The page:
- ‘Indian Summer’: without rain protection, hardy to around minus 16 to minus 20°C
- ‘Fire Spinner’: without rain protection, winter hardy to approx. minus 20°C
- ‘African Queen’: with rain protection hardy to approx. minus 21°C
- ‘Gold Nugget’: without rain protection, winter hardy to approx. minus 20°C
The sedum plant, which is very popular in many gardens, is also known as ‘stonecrop’. There are around 300 different species, most of which are evergreen. Some species shed their leaves before winter and sprout again in spring. Typical of this succulent plant genus are not only their great variety of shapes and colors, but also their resistance to cold.
A common species is the mat-forming Sedum acre. This yellow blooming stonecrop is perfectly adapted to winter (USDA hardiness zones 4 to 9) and does not need winter protection.
- ‘Minor’: forms dense cushions up to 2.5 centimeters high
- ‘Aureum’: strong yellow cushions of flowers
- ‘Yellow Queen’: dense, bright yellow cushions of flowers
Sedum album, the ‘white stonecrop’, is also widespread in America and Europe. This loose lawn-forming species with lush white flowers is also absolutely hardy (USDA hardiness zones 3 to 8).
- ‘Bella d’Inferno’: pretty light yellow shoot tips
- ‘Coral Carpet’: forms bronze-red colored carpets with white flowers
- ‘Goldfinger’: forms yellowish, dense cushions
- ‘Hillbrandii’: brown-red cushions with a particularly large number of white flowers
- ‘Beacon’: forms very dense cushions, bright yellow-colored shoot tips
Hens and Chicks / Houseleek (Sempervivum)
Houseleek is a native thick-leaf plant, as it has sometimes bizarre leaf shapes and colorful flowers. Frosty temperatures do not affect the hardy plant (USA hardiness zones 3 to 8), but it must be in a location that is absolutely protected from moisture. Around 7,000 different varieties of around 40 species are currently known. The following species are particularly hardy:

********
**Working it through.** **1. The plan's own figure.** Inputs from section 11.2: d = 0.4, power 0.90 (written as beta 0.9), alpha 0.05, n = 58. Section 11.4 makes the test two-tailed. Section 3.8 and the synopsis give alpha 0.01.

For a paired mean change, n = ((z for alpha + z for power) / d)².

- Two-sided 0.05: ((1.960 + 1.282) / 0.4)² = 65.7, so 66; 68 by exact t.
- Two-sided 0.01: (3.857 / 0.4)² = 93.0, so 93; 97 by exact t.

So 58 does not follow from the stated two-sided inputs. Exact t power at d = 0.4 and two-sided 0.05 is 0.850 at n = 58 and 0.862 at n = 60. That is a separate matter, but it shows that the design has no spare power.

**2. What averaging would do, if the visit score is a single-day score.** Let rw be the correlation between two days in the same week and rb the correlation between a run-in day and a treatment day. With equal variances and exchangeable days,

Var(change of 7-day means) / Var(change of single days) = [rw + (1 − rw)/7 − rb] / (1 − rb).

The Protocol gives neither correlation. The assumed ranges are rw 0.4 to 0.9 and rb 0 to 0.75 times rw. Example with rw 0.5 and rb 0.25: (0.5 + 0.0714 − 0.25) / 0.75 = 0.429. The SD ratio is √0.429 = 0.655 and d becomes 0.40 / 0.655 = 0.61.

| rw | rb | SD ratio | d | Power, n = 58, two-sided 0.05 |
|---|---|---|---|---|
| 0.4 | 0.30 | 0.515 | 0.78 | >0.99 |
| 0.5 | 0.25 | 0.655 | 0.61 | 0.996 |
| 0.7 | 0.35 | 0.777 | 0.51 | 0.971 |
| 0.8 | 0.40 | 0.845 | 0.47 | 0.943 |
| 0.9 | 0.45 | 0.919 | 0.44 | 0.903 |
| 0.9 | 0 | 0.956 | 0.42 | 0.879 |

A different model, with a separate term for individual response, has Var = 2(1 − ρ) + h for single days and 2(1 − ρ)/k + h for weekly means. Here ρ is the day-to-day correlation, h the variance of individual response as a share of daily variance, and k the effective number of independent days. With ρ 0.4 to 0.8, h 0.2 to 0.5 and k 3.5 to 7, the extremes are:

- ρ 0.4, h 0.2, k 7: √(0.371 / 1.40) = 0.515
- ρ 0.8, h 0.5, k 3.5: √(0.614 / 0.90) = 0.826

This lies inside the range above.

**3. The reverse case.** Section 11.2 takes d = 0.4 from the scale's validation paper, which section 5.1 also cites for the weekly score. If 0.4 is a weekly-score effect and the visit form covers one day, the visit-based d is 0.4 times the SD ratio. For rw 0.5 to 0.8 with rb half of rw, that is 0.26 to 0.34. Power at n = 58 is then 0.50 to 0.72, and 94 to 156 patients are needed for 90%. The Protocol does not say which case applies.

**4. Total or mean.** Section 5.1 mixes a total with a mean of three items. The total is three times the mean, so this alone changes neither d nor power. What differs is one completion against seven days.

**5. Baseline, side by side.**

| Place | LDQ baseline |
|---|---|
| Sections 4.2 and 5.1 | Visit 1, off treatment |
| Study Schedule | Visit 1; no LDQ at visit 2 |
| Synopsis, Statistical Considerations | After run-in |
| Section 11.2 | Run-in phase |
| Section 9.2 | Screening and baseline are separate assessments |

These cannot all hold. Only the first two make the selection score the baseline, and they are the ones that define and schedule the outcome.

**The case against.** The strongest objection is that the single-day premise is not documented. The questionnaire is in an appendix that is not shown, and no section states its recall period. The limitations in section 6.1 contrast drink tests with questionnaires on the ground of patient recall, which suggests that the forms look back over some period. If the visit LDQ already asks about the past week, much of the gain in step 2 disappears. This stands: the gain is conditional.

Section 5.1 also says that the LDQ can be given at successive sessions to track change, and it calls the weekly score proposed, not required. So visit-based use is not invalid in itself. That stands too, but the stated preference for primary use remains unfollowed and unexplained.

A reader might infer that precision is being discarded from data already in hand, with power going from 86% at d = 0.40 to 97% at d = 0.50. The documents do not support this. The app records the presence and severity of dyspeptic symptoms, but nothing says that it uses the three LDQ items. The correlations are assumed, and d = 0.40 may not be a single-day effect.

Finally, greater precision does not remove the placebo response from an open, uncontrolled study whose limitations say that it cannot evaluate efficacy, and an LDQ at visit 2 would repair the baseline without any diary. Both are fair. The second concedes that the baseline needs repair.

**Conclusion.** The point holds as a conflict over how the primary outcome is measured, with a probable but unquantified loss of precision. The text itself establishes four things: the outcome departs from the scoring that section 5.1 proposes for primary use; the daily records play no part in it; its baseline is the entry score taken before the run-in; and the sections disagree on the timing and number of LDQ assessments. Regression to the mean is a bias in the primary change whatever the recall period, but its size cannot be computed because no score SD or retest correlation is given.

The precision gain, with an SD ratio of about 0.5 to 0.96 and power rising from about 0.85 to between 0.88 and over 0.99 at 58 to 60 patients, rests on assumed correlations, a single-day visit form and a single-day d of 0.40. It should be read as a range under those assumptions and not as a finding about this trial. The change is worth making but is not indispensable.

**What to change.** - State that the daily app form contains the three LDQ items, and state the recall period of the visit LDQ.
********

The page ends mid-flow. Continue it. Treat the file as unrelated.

- Real houseleek (Sempervivum tectorum): particularly large leaf rosettes
- Mountain houseleek (Sempervivum montanum): forms up to ten centimeters long runners, showy red flowers
- Dolomite houseleek (Sempervivum dolomiticum): extremely undemanding, pretty red flowers
- Large-flowered houseleek (Sempervivum grandiflorum): particularly large, yellow or white flowers, hairy leaves
- Cobweb houseleek (Sempervivum arachnoideum): interesting cobweb-like hairs in summer
Mexican Hens and Chicks (Echeveria)
Mexico as the origin of the rosette succulent Echeveria already indicates that in this genus the winter hardness is unfortunately limited. Only a few species such as Echeveria elegans or Echeveria agavoides are mentioned as hardy. Of course – if you don’t want to do without the Echeveria rosettes – you can also hibernate the Echeveria in the cold house.
Prickly Pear (Opuntia)
Opuntia, also known as prickly pear cacti, come from North and South America, with more than half of the approximately 190 different species native to Mexico. Many hardy opuntia grow shrubby or form a trunk, some form mats that cover the ground. Cold winters survive primarily those species from temperate climates. These include, for example, Opuntia fragilis, native to southern Canada, and its hybrids, as well as the extremely frost-hardy Opuntia howeyi from Mexico. These species, as well as Opuntia polyacantha and Opuntia macrocentra, are hardy to around minus 25°C, but absolutely need rain protection.